Ethan Bear, D (Edmonton): The WHL’s player of the week, Bear put up a sick 10 points in his past five games – not bad for a blueliner. The right-shot D-man has a sturdy frame and loves to jump into the rush for the Seattle Thunderbirds.
Filip Hronek, D (Detroit): Thanks to eight points in his past three outings, Hronek is now averaging more than a point per game in his rookie OHL season with Saginaw. The offensive defenseman from the Czech Republic has a wicked shot and lots of puckhandling skills, though he still needs to get stronger.
Peter Thome, G (Columbus): Part of a big USHL goalie trade carousel, the new Waterloo Black Hawk repaid his squad by earning goalie of the week honors in the league. Thome, a 6-foot-3 North Dakota commit, had two wins (including a shutout) and a .964 save percentage to pick up the honors.
Adam Gaudette, C (Vancouver): Now riding an 11-game point streak for Northeastern, Gaudette has been deadly as the Huskies’ second-line center. The NCAA sophomore goes to the tough areas and is reliable in both ends, as well.
Finn Evans, RW – St. Michael’s Buzzers (OJHL): A two-way forward who plays in all situations for the Buzzers, Evans has five points in his past five games. The Princeton commit works hard and loves to spin off defenders when he has the puck.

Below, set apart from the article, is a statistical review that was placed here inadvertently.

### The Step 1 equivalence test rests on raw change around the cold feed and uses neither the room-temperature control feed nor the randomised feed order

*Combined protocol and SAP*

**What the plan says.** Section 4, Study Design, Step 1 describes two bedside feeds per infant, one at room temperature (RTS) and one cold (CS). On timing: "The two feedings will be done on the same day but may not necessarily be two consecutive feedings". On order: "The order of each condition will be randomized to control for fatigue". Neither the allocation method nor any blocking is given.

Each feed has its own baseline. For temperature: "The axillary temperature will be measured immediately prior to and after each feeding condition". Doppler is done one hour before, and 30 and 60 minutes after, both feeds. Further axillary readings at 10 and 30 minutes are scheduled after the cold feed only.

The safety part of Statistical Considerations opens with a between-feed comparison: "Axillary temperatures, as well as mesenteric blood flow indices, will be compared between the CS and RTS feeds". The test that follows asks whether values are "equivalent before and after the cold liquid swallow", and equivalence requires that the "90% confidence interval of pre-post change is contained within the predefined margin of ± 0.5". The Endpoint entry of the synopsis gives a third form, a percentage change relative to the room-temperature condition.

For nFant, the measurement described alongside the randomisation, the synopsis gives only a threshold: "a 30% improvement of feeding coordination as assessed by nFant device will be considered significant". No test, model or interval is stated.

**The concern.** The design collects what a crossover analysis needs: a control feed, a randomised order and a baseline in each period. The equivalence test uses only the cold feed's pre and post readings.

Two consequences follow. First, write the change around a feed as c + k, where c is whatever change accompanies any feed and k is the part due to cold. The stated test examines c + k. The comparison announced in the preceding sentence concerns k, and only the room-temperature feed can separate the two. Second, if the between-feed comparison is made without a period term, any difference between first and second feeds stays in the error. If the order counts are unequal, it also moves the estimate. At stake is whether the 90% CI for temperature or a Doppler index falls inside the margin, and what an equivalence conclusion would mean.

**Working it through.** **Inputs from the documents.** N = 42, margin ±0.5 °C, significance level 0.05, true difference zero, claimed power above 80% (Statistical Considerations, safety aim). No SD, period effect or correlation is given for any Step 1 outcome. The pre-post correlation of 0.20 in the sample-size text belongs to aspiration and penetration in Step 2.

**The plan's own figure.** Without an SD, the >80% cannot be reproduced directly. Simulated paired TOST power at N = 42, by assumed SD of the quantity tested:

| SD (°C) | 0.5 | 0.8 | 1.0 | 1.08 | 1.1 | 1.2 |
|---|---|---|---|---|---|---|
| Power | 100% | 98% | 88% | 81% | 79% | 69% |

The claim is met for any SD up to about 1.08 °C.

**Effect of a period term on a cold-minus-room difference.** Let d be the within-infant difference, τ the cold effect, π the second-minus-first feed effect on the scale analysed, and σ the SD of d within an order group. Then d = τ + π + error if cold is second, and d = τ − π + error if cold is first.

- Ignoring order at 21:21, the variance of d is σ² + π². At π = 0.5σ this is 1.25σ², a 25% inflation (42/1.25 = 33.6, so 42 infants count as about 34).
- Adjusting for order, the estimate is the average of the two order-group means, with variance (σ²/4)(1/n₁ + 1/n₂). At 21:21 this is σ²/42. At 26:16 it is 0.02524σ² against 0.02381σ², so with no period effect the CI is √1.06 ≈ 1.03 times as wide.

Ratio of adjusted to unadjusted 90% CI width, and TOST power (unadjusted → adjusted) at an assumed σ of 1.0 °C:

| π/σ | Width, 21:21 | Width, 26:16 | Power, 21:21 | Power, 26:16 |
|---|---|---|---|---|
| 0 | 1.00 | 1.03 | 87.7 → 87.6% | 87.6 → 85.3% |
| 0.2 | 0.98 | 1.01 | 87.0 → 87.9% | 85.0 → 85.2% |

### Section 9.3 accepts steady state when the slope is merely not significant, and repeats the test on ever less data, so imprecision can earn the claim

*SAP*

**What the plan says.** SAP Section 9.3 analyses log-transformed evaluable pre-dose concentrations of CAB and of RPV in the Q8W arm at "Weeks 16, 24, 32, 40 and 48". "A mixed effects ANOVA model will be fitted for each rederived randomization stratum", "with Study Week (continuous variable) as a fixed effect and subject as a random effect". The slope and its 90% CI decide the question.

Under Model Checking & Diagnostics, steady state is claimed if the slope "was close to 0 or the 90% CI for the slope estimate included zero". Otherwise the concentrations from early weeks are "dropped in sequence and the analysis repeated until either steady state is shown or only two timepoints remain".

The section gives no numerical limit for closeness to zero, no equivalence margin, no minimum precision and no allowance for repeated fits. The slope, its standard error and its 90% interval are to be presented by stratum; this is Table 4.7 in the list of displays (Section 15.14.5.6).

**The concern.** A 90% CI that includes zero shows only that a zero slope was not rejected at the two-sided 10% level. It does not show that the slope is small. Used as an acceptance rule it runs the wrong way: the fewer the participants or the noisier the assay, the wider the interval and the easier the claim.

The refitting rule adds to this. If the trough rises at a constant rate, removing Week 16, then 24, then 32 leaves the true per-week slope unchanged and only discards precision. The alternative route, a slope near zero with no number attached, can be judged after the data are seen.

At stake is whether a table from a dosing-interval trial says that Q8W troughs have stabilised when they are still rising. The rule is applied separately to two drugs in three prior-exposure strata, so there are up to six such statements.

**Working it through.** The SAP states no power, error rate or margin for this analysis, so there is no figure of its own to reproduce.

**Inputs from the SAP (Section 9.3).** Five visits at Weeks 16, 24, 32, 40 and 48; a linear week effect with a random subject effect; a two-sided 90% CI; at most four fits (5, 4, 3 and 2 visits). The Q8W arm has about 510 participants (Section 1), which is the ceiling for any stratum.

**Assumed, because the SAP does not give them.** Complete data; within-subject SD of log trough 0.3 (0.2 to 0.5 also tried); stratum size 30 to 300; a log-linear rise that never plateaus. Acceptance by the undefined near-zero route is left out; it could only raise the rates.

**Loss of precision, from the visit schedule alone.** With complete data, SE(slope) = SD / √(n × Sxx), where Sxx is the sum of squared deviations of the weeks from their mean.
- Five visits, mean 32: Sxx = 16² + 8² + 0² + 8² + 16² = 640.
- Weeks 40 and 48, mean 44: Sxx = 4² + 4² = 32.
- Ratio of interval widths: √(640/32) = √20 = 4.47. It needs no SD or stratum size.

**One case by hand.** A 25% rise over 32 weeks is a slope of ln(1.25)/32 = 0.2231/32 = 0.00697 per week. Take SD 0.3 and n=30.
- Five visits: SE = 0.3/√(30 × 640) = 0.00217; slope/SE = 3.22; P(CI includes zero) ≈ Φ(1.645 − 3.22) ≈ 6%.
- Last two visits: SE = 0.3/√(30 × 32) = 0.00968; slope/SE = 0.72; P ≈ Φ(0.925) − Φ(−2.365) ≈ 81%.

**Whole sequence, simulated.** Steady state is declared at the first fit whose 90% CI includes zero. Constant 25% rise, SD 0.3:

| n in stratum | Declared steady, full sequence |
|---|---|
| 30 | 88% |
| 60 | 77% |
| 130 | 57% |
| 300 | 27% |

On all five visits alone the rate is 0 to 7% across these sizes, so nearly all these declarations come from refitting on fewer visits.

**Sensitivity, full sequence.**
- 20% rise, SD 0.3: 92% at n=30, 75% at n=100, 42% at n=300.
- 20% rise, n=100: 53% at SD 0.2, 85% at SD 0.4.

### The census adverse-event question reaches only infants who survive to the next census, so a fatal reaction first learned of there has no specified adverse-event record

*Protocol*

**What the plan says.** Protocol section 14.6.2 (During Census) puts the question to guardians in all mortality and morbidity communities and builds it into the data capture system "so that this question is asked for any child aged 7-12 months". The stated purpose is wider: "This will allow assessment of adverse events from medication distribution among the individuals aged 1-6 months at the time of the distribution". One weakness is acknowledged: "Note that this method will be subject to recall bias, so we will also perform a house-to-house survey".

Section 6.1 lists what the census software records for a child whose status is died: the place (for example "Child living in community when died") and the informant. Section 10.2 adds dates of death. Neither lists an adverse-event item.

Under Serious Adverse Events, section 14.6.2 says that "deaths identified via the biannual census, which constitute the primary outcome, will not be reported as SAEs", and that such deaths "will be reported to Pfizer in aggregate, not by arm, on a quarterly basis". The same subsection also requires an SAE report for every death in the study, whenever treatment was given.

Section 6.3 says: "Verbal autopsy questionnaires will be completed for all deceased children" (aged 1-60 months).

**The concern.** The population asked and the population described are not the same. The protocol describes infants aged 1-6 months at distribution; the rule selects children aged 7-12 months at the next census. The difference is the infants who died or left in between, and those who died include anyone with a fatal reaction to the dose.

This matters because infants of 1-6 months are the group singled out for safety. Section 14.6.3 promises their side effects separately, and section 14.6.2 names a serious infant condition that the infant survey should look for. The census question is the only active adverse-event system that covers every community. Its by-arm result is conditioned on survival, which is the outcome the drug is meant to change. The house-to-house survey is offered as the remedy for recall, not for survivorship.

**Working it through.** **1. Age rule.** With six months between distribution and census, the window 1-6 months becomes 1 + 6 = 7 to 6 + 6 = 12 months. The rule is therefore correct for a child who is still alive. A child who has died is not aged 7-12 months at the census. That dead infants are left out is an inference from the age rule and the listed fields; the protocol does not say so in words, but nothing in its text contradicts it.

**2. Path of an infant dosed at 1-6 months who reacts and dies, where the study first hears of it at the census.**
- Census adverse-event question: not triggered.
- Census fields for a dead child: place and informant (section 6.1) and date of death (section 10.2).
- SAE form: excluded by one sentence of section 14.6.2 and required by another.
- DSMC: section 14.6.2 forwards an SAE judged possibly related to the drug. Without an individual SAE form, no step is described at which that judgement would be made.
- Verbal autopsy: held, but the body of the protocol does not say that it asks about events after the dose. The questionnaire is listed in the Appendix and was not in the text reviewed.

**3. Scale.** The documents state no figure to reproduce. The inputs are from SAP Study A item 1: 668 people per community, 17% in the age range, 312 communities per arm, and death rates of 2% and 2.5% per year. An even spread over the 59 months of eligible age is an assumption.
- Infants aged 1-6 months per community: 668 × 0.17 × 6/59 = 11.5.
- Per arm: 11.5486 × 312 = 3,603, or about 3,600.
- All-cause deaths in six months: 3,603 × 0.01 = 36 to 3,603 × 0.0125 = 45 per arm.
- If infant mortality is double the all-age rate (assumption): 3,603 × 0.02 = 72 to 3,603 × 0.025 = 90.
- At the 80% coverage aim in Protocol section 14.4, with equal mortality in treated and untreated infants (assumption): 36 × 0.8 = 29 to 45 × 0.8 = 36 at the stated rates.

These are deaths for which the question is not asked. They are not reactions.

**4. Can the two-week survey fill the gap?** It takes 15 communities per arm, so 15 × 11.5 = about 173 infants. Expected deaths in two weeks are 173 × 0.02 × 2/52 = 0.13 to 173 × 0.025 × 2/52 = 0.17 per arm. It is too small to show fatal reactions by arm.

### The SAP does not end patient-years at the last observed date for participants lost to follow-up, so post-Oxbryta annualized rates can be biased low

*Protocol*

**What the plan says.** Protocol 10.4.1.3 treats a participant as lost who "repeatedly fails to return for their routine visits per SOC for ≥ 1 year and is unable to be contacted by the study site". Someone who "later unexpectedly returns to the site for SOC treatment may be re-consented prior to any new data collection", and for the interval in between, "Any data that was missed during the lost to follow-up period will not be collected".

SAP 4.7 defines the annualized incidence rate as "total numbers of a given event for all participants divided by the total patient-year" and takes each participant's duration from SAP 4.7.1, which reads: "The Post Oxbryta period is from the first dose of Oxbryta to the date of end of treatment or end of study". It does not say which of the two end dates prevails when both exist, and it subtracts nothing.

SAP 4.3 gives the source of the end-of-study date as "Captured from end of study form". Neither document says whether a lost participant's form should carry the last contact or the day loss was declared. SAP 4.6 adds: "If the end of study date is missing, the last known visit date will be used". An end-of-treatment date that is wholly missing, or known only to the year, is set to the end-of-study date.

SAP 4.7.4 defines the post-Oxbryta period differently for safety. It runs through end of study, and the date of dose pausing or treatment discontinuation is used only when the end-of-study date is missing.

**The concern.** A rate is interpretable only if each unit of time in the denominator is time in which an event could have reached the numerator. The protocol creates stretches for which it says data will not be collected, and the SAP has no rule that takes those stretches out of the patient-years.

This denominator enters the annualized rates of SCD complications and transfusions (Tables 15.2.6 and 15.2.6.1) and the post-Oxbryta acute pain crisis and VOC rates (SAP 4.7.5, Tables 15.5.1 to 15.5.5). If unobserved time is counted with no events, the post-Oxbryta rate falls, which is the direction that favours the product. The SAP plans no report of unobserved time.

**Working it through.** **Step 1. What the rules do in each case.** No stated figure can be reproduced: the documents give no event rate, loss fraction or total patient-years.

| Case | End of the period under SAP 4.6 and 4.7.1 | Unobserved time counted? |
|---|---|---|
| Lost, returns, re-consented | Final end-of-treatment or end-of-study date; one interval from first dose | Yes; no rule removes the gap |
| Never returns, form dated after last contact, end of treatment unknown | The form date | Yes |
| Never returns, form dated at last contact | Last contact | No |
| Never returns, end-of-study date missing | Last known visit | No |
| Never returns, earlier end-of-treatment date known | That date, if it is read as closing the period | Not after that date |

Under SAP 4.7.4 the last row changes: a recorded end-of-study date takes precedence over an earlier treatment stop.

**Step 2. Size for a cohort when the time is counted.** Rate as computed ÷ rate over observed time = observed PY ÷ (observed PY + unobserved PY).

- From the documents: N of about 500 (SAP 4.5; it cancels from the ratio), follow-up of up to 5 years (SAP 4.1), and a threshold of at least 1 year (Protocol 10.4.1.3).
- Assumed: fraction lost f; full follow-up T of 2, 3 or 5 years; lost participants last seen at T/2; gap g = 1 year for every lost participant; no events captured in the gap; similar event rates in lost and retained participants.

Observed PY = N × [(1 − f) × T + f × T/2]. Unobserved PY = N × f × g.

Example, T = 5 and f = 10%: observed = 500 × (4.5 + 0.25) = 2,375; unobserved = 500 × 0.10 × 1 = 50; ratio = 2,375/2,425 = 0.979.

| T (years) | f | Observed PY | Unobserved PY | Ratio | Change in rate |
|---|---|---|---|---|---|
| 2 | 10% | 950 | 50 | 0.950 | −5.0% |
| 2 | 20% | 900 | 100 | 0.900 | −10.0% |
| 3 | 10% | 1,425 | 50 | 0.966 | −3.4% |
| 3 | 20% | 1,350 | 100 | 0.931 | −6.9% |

Denis Smirnov, LW – Penn State Nittany Lions (Big Ten): His size and skating will likely hold him back until the later rounds of the draft, but Smirnov has incredible offensive skills, no doubt. One of the top scorers in the conference, the puck wizard has 39 points in 28 games as a freshman.
Rickard Hugg, C – Leksand Stars (Swe.): A two-way center who can also slide seamlessly to the wing, Hugg captained Sweden’s Five Nations squad recently and has been very reliable wearing the blue and gold. Locally, he had three points in his most recent win with Leksand’s junior squad, one of the best in the league.
Aleksi Heponiemi, C – Swift Current Broncos (WHL): Small but feisty, Heponiemi is quick on the forecheck and creates a ton of offensive opportunities for the Broncos. The 5-foot-10, 141-pound Finn has 70 points through 58 games in his first ‘Dub’ campaign.
Mathieu Charlebois, D – Halifax Mooseheads (QMJHL): There’s a lot of raw potential in the 6-foot-3, 206-pounder, but it will take time for it to come together. Charlebois has taken on a big, physical burden for a young Mooseheads blueline and scouts like his “boisterous” game.
The Panthers are looking to add some scoring punch by the deadline, but they’ve already gotten plenty out of Jonathan Huberdeau in the six games since his return to action.